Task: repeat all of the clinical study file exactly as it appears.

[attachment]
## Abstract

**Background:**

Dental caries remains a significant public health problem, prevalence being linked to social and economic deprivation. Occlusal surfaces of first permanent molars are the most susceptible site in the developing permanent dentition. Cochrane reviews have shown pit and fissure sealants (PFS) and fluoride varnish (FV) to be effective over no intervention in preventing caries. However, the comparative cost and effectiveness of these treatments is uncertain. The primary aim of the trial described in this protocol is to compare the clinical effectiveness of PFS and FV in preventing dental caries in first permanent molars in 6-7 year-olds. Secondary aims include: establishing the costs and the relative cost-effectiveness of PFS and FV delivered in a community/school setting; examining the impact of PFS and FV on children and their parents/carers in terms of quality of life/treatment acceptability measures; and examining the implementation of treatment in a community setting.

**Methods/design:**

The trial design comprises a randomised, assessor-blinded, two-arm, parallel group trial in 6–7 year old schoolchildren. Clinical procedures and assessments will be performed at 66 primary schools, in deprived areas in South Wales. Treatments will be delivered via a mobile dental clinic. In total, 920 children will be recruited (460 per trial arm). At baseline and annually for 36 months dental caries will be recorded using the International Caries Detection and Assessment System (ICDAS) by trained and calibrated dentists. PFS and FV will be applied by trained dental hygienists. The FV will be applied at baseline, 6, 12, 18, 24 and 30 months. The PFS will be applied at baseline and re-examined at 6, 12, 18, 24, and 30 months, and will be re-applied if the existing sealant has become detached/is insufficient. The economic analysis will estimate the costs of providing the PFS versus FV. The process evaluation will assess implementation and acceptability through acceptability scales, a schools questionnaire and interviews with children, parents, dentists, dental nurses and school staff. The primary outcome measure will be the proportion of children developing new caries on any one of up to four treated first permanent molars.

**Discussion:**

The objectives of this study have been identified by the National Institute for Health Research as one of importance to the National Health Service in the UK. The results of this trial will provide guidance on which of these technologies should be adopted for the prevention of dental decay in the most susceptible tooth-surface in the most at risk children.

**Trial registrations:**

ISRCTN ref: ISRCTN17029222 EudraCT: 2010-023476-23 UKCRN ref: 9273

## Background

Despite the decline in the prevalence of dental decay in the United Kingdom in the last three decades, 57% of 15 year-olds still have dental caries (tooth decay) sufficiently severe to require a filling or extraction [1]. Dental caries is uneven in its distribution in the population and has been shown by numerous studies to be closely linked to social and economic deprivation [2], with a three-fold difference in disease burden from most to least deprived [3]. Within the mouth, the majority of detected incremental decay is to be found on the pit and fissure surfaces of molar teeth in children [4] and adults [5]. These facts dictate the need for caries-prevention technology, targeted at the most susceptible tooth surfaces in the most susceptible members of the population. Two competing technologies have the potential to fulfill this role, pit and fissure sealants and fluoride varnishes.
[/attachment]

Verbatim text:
## Abstract

**Background:**

Dental caries remains a significant public health problem, prevalence being linked to social and economic deprivation. Occlusal surfaces of first permanent molars are the most susceptible site in the developing permanent dentition. Cochrane reviews have shown pit and fissure sealants (PFS) and fluoride varnish (FV) to be effective over no intervention in preventing caries. However, the comparative cost and effectiveness of these treatments is uncertain. The primary aim of the trial described in this protocol is to compare the clinical effectiveness of PFS and FV in preventing dental caries in first permanent molars in 6-7 year-olds. Secondary aims include: establishing the costs and the relative cost-effectiveness of PFS and FV delivered in a community/school setting; examining the impact of PFS and FV on children and their parents/carers in terms of quality of life/treatment acceptability measures; and examining the implementation of treatment in a community setting.

**Methods/design:**

The trial design comprises a randomised, assessor-blinded, two-arm, parallel group trial in 6–7 year old schoolchildren. Clinical procedures and assessments will be performed at 66 primary schools, in deprived areas in South Wales. Treatments will be delivered via a mobile dental clinic. In total, 920 children will be recruited (460 per trial arm). At baseline and annually for 36 months dental caries will be recorded using the International Caries Detection and Assessment System (ICDAS) by trained and calibrated dentists. PFS and FV will be applied by trained dental hygienists. The FV will be applied at baseline, 6, 12, 18, 24 and 30 months. The PFS will be applied at baseline and re-examined at 6, 12, 18, 24, and 30 months, and will be re-applied if the existing sealant has become detached/is insufficient. The economic analysis will estimate the costs of providing the PFS versus FV. The process evaluation will assess implementation and acceptability through acceptability scales, a schools questionnaire and interviews with children, parents, dentists, dental nurses and school staff. The primary outcome measure will be the proportion of children developing new caries on any one of up to four treated first permanent molars.

**Discussion:**

The objectives of this study have been identified by the National Institute for Health Research as one of importance to the National Health Service in the UK. The results of this trial will provide guidance on which of these technologies should be adopted for the prevention of dental decay in the most susceptible tooth-surface in the most at risk children.

**Trial registrations:**

ISRCTN ref: ISRCTN17029222 EudraCT: 2010-023476-23 UKCRN ref: 9273

## Background

Despite the decline in the prevalence of dental decay in the United Kingdom in the last three decades, 57% of 15 year-olds still have dental caries (tooth decay) sufficiently severe to require a filling or extraction [1]. Dental caries is uneven in its distribution in the population and has been shown by numerous studies to be closely linked to social and economic deprivation [2], with a three-fold difference in disease burden from most to least deprived [3]. Within the mouth, the majority of detected incremental decay is to be found on the pit and fissure surfaces of molar teeth in children [4] and adults [5]. These facts dictate the need for caries-prevention technology, targeted at the most susceptible tooth surfaces in the most susceptible members of the population. Two competing technologies have the potential to fulfill this role, pit and fissure sealants and fluoride varnishes.